The dangers of the game are a real thing.  My son will be turning nine on July 1st.  I work with him on how to protect himself on and off the ice.  At any age, hockey should be fun, it should provide a great social environment and it should be enjoyed.  I no longer advocate (or appreciate) hockey fights.  In fact I would agree with Ken Dryden that perhaps it is time that fighting in fact should be banned.  I also agree that hits to the head should be banned and penalized more harshly, and perhaps it is time for hockey to become a non-contact support.  I used to play a little hockey (nothing competitive) and I was known to throw a mean (but clean) hip-check.  As a result I can remember other players getting injured as a result of these clean, hip checks.  I felt bad about it then I feel bad about it now.

I read Ken Dryden’s book when it came out last fall: Game Change: The Life and Death of Steve Montador and the Future of Hockey.  This is such as good read.  Mr. Dryden is an amazing author and his books about the game of hockey are some of the best ever published.  There definitely is a lot to consider after reading Mr. Dryden’s most recent book.  As the Globe and Mail stated in a review of Ken Dryden’s Game Change:

There’s much for readers themselves to process in Dryden’s latest book – Game Change: The Life and Death of Steve Montador and the Future of Hockey. This is a deep piece of investigative journalism that chronicles the emotional rise and quick demise of one of hockey’s many tragic figures. But it’s also a manifesto. A challenge to NHL commissioner Gary Bettman, whom Dryden identifies as the only person who can actually draw this troubled chapter in hockey’s history to a close. Dryden doesn’t hold back. He tells Bettman and readers both why and how the game must change.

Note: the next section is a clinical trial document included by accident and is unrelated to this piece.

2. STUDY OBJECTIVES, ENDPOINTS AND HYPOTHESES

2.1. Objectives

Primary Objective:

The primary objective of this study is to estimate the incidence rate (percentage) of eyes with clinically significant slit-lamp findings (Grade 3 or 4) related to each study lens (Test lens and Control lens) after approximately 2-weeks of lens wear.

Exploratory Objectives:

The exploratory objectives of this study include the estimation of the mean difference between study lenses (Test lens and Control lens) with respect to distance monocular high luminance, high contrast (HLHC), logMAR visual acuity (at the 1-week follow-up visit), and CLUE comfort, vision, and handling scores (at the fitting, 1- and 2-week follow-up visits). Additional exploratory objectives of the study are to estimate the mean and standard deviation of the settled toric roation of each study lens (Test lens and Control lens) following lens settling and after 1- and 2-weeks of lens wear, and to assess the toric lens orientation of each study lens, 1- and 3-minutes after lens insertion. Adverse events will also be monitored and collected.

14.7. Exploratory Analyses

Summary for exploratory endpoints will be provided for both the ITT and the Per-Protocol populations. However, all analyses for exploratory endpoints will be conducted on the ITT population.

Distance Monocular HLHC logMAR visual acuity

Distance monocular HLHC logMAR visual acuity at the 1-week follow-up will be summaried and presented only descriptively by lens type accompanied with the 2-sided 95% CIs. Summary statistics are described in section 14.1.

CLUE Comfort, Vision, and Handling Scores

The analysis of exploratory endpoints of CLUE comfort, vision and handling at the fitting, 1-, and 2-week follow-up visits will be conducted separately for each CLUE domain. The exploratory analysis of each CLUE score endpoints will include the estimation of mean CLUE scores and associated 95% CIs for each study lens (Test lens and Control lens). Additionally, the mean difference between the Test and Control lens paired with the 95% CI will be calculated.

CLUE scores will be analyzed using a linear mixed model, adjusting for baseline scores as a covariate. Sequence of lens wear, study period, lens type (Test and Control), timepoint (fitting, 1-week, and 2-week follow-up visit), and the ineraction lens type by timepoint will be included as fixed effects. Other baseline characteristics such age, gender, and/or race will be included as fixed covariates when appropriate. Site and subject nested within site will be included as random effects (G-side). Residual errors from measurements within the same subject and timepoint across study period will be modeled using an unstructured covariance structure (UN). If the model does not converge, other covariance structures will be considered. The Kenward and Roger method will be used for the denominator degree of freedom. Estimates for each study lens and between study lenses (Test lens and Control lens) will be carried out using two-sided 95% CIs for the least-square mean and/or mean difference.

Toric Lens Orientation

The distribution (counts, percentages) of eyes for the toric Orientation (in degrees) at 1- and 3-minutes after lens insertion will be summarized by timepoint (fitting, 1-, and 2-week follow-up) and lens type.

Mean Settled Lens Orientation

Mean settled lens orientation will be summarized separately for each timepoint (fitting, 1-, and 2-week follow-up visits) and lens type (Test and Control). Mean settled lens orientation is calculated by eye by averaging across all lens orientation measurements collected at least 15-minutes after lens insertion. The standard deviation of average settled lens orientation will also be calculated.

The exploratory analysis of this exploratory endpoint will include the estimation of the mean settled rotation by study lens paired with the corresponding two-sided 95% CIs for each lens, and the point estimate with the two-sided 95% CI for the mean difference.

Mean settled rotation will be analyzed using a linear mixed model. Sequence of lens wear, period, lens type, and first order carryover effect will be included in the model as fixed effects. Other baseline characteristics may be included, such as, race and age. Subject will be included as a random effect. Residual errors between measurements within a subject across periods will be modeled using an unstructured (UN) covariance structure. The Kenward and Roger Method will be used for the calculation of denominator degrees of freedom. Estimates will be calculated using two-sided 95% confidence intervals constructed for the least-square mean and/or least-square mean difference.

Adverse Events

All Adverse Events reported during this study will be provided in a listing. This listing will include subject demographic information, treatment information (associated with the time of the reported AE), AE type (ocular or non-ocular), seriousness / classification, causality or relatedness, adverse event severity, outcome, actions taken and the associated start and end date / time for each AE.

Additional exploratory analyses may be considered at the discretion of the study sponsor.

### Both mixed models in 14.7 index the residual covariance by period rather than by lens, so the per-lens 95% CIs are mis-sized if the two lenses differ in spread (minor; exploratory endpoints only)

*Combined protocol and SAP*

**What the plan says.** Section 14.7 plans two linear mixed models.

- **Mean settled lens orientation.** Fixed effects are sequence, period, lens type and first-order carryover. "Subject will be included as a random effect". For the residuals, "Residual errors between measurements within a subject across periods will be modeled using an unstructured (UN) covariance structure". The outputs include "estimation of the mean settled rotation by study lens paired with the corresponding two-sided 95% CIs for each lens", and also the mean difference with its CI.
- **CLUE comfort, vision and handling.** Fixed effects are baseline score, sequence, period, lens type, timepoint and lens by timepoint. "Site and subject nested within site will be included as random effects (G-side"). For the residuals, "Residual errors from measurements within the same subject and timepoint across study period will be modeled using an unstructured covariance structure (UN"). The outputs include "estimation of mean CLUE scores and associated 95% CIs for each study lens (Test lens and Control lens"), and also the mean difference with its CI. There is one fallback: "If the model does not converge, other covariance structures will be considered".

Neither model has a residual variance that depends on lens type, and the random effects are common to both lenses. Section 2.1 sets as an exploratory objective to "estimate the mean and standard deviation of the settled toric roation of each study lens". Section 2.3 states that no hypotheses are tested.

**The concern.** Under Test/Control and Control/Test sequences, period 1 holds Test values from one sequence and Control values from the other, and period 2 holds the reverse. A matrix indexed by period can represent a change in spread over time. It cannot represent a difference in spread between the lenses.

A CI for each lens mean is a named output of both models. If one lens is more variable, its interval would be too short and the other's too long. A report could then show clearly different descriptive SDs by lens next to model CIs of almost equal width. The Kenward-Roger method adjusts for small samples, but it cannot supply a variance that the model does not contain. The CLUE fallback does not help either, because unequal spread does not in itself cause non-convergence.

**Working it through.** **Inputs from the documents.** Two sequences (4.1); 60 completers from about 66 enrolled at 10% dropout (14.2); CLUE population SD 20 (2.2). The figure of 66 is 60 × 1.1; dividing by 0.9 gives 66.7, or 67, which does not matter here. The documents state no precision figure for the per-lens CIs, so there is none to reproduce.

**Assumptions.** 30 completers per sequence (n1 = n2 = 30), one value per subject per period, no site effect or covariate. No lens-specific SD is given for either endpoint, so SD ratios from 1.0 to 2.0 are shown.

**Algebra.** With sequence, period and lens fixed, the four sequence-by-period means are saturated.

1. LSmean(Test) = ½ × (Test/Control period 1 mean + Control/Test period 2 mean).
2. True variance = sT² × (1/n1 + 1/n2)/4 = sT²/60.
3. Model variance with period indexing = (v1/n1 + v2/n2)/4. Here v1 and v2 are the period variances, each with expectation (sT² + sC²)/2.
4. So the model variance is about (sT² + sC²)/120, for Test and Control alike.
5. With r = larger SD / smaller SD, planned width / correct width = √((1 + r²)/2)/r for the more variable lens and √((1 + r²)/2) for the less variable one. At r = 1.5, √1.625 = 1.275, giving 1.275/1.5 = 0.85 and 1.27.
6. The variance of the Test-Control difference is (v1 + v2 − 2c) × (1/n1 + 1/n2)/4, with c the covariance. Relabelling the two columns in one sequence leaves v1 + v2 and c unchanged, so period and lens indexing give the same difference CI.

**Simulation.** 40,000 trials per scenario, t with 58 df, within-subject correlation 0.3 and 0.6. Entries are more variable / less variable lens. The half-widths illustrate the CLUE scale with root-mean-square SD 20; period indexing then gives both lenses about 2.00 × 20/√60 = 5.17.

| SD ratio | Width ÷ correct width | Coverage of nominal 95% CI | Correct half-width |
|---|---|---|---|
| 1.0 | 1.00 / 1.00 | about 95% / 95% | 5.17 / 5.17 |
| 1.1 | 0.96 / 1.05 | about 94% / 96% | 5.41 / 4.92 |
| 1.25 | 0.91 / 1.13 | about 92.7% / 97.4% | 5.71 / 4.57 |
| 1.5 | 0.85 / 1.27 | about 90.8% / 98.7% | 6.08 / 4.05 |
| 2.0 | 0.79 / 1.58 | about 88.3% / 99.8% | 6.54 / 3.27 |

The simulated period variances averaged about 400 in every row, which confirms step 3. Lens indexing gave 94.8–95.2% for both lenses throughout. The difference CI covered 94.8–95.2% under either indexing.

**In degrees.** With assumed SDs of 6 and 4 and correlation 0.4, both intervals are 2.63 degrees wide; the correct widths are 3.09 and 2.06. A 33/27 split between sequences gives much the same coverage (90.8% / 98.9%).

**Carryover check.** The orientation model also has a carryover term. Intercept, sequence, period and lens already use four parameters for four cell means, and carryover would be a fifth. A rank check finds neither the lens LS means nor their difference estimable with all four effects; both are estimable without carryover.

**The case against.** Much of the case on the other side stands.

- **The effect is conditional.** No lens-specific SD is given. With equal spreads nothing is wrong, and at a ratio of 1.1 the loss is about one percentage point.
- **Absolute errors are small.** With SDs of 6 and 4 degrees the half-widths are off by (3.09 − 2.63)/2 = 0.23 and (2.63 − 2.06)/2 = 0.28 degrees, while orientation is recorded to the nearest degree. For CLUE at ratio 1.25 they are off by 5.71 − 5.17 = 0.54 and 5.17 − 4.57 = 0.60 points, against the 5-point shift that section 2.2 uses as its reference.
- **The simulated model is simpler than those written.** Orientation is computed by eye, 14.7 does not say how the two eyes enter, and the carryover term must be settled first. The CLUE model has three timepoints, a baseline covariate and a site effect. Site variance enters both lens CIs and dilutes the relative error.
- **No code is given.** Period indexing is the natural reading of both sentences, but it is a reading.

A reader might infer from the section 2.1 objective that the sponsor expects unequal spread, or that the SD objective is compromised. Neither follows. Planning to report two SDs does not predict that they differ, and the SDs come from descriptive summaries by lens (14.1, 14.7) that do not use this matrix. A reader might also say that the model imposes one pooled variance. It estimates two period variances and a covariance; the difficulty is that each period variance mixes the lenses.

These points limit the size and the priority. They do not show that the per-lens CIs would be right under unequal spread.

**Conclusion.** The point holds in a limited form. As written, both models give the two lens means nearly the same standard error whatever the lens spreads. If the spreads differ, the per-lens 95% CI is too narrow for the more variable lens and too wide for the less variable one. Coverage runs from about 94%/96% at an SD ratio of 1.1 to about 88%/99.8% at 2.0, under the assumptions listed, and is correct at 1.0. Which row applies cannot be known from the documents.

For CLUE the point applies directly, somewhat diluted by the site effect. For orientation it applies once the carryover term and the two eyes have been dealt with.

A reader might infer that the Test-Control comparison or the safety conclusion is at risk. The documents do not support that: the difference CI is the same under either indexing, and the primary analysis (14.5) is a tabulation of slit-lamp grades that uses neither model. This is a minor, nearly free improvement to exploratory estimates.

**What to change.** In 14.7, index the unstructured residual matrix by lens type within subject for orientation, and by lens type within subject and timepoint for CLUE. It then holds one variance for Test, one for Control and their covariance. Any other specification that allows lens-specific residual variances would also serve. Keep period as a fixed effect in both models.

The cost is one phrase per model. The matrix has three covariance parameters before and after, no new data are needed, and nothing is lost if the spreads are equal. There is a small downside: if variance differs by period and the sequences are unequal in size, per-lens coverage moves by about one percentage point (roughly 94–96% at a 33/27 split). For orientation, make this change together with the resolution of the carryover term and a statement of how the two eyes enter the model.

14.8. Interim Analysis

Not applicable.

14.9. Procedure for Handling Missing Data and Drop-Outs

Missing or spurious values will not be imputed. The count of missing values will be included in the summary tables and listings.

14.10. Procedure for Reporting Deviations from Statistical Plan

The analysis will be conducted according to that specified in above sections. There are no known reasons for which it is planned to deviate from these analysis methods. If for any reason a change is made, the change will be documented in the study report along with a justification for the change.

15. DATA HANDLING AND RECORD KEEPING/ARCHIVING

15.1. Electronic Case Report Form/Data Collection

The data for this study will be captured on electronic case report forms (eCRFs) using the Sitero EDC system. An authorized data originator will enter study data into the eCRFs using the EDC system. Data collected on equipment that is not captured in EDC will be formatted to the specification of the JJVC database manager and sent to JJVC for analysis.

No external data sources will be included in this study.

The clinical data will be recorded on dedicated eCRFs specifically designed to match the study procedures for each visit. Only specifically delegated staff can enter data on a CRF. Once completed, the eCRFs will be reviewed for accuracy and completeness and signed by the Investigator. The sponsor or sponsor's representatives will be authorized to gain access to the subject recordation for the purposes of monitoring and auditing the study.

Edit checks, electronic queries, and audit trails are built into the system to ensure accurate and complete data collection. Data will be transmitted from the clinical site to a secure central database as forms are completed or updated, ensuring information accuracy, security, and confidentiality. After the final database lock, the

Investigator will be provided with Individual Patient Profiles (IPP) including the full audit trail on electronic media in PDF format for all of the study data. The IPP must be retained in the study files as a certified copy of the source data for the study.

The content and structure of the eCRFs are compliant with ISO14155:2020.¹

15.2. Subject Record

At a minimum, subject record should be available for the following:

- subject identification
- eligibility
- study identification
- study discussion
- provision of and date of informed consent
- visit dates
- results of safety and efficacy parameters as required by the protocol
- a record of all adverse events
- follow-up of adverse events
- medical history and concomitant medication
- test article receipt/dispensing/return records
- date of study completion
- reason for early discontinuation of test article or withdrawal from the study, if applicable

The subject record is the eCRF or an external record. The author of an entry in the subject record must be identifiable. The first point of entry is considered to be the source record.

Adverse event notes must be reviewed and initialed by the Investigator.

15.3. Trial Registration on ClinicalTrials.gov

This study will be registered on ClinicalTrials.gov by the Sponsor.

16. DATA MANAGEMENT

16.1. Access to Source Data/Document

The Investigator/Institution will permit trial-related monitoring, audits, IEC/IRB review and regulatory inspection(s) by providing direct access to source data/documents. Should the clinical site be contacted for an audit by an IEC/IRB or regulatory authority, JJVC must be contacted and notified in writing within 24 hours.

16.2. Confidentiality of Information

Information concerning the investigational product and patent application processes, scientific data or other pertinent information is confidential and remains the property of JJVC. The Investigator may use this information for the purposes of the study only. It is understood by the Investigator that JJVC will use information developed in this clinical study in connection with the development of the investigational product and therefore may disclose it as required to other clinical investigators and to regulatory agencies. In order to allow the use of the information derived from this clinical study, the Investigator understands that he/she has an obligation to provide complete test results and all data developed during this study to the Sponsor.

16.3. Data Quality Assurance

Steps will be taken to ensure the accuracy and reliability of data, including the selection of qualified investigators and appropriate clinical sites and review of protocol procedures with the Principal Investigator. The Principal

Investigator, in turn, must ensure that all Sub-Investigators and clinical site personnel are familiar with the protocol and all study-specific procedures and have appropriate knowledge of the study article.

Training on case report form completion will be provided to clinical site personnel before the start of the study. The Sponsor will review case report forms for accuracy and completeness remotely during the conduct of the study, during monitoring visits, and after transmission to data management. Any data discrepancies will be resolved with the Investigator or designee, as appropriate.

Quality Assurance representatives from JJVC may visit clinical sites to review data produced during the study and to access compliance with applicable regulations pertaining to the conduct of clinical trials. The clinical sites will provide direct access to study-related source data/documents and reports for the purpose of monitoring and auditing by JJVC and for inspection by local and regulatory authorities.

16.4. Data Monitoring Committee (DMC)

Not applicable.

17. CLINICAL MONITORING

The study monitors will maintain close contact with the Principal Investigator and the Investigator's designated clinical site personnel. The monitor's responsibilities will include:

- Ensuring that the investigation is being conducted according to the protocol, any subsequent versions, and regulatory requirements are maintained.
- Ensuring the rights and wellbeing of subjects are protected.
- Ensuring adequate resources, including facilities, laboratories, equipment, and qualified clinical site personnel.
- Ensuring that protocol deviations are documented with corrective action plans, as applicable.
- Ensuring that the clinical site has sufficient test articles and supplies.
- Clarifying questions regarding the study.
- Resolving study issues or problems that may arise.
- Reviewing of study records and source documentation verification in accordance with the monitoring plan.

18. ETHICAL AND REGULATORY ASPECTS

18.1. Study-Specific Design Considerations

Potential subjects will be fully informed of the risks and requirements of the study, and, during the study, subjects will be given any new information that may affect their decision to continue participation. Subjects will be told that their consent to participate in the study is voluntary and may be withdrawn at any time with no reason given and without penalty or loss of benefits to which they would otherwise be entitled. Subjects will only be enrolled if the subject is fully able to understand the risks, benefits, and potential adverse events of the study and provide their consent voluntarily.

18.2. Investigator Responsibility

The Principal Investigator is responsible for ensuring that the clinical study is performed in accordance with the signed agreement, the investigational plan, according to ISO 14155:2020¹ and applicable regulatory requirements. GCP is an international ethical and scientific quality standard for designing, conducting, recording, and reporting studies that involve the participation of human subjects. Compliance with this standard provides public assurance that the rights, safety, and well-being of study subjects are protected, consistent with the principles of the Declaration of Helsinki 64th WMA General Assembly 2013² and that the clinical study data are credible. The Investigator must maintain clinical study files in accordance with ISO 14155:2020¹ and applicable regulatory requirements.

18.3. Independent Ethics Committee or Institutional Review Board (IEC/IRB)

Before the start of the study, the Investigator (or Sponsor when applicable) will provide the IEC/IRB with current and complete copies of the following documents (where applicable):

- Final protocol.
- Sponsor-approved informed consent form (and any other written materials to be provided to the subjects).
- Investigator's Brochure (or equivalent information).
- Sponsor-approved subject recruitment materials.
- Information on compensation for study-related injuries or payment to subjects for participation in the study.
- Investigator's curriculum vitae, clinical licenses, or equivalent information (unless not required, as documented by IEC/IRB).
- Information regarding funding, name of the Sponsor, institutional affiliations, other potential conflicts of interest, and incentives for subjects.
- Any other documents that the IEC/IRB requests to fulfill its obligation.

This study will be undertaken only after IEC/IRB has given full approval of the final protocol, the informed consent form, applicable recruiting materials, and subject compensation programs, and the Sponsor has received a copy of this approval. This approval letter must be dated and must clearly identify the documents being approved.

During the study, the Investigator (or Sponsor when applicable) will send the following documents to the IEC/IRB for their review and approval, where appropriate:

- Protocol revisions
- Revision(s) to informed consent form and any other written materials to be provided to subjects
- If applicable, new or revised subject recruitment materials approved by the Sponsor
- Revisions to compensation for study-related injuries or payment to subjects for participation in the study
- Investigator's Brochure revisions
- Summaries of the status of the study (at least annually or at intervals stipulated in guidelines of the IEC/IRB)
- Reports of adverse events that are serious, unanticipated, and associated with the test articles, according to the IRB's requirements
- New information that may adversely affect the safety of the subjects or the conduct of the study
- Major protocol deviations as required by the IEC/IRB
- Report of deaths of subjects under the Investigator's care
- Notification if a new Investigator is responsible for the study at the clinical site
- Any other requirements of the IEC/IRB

Game Change is arguably Dryden’s most significant book since The Game, which is still widely regarded as the greatest hockey book ever written and as one of the best sports books of all time. As good as The Game was, this latest work is the more important to read right now.

Game Change at Chapters Indigo

You know I am not (and have never been) a strong supporter of Gary Bettman.  However the man is extremely intelligent and has made the NHL owners quite wealthy.  In his tenure as NHL Commissioner, the NHL has grown from 24 to 31 teams, the league has gone from annual revenues of $400 million to close to $5 billion.  He is the only commissioner in any sport that was behind three lockouts including one that cost the entire 2004-05 NHL season.  He gets the business of hockey.  Rumors suggest that he wants his swan song to be securing a $1billion expansion fee for an NHL team in the near future.

And while fighting is down in the NHL, I might argue that perhaps he may well end up on the wrong side of history for his public pronouncements on concussions.

The issue of concussions and brain injuries in hockey is a real thing.  So while I have learned to respect Mr. Bettman, there is one area that he has failed.  The issue of concussions and brain injuries in hockey is a real thing.  It’s time to acknowledge this and move forward in educating and protecting hockey players at all levels.